After death occurs, the executor should file the will, along with a death certificate, with the Surrogate Court (also known as Probate Court). This is a legal requirement. This begins the probate process, including the time that the Court appoints a person as executor or administrator of the estate. Keep in mind that even if someone is named as executor within a will, even of that person previously agreed to serve as executor, they are under no legal obligation to do so, although they do have the obligation to file the will with the court, after which the court will appoint a different executor, or administrator. When there is no executor or administrator appointed, assets may remain in estate indefinitely, causing problems.
Penalty for Failing to File a Will with Probate Court
Failing by an executor, administrator, or other legal representative to file a will with the court can open a world of nasty penalties. Although most states don’t make it a crime (criminal act) not to file the will with the court, not filing the will could create legal and monetary exposure to the person if sued by a beneficiary who was financially harmed by the fact that the will was not filed. This is actually stipulated by statute in some states. Also, if the failure to file is coupled by evidence that the act was intentional for the purpose of personal financial gain, the act becomes criminal.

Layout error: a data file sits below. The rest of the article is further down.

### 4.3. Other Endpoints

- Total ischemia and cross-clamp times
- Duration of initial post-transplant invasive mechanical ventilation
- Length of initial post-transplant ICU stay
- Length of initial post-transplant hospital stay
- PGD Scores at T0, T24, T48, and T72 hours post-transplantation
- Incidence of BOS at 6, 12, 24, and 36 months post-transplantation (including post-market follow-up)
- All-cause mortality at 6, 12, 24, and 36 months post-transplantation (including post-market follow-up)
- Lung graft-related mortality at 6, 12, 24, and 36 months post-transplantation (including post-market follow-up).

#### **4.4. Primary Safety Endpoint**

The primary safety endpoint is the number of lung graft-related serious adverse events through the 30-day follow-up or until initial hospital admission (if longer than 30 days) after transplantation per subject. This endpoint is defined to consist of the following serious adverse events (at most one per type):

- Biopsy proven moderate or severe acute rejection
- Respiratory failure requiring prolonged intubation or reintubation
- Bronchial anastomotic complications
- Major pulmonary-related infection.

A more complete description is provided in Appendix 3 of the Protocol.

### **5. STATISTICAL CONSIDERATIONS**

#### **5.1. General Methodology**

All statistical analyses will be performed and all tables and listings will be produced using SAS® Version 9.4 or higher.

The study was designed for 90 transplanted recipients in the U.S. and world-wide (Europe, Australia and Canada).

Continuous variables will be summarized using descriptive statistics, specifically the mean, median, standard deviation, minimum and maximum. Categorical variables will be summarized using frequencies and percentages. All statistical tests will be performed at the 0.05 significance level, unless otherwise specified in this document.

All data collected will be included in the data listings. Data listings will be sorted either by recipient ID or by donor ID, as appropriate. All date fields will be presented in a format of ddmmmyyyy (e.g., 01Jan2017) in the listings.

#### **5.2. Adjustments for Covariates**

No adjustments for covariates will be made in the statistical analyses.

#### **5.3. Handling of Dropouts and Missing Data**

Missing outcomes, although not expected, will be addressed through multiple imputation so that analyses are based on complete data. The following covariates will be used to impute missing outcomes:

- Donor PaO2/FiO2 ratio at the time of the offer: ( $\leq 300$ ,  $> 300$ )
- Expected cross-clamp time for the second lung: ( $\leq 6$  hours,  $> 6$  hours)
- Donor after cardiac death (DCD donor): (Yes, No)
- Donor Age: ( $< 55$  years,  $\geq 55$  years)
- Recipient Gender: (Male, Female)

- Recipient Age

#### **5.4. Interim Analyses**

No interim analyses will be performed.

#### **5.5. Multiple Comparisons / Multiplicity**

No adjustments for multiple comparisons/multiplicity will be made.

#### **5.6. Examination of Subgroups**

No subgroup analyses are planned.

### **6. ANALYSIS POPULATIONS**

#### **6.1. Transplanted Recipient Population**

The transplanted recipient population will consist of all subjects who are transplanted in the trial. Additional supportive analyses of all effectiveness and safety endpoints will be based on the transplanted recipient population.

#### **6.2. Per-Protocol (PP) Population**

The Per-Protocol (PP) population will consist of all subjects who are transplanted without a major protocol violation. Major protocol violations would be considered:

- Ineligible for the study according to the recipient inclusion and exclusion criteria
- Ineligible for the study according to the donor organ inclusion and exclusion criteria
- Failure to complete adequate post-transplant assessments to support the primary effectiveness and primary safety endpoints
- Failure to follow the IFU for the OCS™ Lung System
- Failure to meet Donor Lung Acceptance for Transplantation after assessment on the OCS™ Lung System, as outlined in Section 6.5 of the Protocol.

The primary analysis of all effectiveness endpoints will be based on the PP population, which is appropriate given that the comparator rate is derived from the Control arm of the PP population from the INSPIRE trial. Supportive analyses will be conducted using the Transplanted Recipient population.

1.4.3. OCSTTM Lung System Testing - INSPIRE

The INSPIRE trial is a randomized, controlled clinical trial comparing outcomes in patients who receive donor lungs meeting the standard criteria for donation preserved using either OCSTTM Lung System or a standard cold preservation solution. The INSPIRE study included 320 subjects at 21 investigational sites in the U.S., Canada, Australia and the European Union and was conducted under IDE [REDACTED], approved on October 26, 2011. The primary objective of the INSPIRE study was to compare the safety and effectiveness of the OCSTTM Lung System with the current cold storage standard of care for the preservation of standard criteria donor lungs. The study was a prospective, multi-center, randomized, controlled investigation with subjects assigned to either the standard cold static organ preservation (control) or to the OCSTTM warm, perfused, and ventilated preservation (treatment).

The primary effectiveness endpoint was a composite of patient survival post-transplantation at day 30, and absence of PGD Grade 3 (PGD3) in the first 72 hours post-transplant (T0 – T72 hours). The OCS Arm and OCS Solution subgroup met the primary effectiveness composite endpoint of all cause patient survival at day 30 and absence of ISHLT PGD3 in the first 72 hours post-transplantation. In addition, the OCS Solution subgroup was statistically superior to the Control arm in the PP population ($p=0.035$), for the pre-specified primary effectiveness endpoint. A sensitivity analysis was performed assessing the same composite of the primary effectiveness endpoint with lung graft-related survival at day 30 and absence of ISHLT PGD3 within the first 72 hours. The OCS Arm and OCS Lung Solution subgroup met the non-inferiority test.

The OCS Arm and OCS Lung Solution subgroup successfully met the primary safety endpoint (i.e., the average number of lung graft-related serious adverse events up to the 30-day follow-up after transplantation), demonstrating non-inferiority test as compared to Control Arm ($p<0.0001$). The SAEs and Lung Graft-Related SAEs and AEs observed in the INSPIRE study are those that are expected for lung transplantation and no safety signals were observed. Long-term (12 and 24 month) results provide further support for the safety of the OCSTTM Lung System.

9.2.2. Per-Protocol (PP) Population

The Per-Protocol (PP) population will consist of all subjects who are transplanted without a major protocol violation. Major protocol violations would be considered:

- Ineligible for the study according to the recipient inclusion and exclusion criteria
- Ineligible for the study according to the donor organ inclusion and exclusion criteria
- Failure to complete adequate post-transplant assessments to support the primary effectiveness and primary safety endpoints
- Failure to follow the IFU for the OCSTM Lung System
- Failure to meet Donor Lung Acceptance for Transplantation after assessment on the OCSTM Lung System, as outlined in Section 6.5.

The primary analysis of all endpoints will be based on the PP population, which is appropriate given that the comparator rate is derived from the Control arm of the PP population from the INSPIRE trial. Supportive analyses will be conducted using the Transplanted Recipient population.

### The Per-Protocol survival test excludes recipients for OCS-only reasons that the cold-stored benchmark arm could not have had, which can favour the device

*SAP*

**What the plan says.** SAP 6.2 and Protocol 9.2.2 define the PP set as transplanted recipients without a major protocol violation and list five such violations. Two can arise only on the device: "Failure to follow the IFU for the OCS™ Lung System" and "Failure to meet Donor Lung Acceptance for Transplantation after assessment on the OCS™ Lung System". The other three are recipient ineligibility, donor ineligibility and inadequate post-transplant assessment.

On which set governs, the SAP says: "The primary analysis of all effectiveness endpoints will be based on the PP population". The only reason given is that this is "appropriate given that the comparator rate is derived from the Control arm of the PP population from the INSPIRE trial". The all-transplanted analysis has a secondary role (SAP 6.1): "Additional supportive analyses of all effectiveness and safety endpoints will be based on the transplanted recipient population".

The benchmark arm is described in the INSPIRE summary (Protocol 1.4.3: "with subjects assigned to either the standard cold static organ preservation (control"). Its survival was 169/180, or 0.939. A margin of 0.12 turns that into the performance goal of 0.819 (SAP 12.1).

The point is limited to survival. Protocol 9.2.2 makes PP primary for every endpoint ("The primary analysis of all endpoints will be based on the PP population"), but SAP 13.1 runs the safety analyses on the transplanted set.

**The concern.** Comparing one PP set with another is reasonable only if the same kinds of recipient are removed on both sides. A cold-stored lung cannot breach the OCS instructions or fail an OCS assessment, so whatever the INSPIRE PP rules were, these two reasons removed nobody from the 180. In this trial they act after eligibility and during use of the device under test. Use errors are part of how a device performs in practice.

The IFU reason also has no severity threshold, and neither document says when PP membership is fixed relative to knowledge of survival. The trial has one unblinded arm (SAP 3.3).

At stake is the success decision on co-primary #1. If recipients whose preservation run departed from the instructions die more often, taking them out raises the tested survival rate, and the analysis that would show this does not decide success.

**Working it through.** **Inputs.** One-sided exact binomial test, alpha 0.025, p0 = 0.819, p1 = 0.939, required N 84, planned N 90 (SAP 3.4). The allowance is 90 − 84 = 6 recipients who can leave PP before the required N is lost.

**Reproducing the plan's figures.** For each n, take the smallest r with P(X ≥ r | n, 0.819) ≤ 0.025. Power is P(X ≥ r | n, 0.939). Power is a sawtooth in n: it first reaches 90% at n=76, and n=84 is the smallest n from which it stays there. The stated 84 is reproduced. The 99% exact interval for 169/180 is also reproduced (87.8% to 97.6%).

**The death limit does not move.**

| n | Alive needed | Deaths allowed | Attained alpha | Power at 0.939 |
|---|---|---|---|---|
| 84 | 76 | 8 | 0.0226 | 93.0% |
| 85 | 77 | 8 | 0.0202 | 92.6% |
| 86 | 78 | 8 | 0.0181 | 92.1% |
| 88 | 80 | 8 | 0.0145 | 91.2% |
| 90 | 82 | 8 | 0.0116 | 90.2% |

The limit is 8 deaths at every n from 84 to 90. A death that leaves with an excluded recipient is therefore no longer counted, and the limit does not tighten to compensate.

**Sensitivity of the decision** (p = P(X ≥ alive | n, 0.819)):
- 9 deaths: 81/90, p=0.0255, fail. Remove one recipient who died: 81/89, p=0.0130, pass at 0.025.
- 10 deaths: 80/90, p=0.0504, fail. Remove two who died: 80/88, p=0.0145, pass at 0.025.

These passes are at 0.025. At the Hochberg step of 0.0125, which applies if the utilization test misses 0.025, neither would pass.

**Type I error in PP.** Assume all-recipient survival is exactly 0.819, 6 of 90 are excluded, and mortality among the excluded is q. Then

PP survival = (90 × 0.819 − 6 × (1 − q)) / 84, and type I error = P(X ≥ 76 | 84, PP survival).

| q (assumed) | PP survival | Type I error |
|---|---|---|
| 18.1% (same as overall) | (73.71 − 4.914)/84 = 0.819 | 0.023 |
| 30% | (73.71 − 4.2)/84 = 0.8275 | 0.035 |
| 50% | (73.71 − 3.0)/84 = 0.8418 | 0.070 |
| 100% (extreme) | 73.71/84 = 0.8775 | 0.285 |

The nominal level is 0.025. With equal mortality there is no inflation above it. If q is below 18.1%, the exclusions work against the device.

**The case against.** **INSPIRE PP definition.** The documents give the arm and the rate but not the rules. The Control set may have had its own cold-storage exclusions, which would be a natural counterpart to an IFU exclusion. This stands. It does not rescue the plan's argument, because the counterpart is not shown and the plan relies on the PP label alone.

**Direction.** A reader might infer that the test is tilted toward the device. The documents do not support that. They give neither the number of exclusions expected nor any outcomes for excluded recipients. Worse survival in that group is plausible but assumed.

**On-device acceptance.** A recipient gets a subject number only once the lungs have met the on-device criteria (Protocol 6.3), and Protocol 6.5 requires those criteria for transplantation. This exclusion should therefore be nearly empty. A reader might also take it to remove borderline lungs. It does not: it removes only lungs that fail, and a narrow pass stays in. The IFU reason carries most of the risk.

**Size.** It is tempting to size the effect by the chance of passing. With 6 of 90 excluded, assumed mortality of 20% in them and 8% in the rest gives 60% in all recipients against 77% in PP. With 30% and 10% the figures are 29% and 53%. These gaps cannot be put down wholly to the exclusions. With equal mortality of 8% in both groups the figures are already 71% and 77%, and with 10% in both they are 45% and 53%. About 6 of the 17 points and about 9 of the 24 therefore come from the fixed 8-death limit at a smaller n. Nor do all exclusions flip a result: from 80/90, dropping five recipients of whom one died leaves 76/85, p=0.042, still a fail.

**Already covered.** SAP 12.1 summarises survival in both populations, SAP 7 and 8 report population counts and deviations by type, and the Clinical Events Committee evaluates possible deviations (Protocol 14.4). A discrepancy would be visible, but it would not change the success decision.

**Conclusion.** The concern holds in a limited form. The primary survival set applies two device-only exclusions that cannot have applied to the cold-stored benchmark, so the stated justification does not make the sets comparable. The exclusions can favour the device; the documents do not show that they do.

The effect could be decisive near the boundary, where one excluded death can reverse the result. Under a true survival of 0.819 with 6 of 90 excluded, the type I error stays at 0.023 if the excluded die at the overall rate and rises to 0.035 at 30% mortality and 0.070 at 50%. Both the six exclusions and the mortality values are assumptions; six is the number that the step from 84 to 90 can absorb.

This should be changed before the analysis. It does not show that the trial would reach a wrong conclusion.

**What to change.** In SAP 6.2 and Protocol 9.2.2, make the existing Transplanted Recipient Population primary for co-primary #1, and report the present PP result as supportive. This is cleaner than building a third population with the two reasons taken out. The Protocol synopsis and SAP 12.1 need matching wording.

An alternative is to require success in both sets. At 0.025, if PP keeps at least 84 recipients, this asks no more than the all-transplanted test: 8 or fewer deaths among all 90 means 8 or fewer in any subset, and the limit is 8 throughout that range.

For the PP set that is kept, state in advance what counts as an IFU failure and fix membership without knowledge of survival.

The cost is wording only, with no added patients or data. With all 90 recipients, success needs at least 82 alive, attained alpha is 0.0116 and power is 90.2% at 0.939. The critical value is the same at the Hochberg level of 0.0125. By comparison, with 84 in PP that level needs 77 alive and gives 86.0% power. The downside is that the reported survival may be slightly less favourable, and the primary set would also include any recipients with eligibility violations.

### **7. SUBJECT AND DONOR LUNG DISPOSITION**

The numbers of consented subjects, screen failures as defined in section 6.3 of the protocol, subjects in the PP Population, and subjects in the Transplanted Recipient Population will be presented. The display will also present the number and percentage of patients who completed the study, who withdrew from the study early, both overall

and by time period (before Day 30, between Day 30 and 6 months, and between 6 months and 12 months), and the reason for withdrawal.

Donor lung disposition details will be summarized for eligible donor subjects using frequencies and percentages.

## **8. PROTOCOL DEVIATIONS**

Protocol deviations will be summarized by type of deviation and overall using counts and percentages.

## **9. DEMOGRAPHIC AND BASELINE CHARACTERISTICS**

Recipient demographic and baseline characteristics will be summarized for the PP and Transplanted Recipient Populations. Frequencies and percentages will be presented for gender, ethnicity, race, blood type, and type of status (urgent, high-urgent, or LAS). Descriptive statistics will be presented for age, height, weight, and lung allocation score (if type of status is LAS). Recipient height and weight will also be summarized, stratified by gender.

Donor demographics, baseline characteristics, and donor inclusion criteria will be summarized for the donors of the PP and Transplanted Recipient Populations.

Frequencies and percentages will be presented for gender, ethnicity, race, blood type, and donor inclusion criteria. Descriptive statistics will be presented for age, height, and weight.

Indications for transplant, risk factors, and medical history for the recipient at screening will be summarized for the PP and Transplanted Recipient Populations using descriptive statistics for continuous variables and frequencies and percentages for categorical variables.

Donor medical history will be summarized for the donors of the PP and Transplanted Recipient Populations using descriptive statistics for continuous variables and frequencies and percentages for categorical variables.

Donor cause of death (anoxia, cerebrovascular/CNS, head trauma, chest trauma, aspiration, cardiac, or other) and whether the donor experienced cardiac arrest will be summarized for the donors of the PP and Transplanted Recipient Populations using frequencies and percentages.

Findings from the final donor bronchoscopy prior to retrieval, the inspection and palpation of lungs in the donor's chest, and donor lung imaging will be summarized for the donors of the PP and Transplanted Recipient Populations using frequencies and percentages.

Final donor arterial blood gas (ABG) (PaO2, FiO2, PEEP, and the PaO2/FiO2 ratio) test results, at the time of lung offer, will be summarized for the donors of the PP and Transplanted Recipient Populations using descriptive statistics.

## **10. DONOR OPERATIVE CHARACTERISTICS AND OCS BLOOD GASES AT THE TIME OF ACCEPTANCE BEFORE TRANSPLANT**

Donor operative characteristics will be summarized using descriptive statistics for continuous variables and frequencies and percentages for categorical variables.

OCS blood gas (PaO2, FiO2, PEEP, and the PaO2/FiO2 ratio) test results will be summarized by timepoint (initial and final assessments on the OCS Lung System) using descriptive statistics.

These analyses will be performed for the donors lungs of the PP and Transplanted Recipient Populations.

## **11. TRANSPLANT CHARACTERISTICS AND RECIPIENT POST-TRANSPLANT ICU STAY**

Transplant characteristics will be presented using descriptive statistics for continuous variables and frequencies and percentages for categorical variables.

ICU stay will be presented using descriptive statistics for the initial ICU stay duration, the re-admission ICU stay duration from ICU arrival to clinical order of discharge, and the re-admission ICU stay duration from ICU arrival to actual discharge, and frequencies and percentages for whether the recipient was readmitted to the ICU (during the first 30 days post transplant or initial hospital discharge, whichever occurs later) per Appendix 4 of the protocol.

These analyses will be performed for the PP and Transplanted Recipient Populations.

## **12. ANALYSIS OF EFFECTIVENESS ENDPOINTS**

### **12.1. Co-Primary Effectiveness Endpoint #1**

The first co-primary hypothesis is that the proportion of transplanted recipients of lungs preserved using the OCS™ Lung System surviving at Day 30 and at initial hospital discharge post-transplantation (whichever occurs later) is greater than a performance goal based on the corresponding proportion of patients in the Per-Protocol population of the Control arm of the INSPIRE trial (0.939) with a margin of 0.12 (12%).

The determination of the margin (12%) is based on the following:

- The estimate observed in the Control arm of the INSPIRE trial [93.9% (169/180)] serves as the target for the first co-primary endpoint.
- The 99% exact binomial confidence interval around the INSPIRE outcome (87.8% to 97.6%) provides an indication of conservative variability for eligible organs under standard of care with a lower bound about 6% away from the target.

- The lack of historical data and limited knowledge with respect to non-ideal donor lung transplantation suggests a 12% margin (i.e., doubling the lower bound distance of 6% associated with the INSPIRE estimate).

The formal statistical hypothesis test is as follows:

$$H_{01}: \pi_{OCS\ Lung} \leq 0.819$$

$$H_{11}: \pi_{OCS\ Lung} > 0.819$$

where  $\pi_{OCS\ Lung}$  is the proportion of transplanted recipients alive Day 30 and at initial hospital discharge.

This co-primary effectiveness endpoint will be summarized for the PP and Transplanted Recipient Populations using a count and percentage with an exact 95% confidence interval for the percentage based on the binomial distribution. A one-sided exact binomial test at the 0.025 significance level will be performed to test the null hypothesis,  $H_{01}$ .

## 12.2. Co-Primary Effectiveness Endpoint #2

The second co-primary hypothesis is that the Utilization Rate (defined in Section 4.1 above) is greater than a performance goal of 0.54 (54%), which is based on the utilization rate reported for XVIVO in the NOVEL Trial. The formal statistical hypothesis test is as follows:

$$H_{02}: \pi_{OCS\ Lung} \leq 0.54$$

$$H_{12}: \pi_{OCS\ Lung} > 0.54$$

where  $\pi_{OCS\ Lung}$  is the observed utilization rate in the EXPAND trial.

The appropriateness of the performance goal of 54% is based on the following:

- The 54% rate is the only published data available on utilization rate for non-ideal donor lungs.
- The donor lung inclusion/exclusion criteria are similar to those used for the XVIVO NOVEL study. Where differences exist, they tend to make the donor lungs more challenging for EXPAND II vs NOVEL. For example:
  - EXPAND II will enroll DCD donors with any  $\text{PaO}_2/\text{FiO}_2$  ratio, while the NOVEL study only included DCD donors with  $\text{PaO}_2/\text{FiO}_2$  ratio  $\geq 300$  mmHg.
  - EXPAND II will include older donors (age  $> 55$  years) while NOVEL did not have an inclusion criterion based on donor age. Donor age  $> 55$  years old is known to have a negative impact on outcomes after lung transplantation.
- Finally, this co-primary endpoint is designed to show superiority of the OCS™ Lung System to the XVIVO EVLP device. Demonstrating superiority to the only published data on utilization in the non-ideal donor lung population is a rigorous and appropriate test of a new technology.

Debts of the Estate and Creditors
Although family members and beneficiaries to an estate are under n legal obligation to pay the debts of a decedent, that may not be true regarding the executor in the event that the estate was determined to be mismanaged with funds distributed to beneficiaries prior to paying creditors that which they have legal claim and standing. However, by filing a will in Probate Court, the time in which creditors have to make legal claim against the estate is reduced from one year to four months from the date that the executor or administrator is appointed.
Probate is not always required but often suggested-Small Estates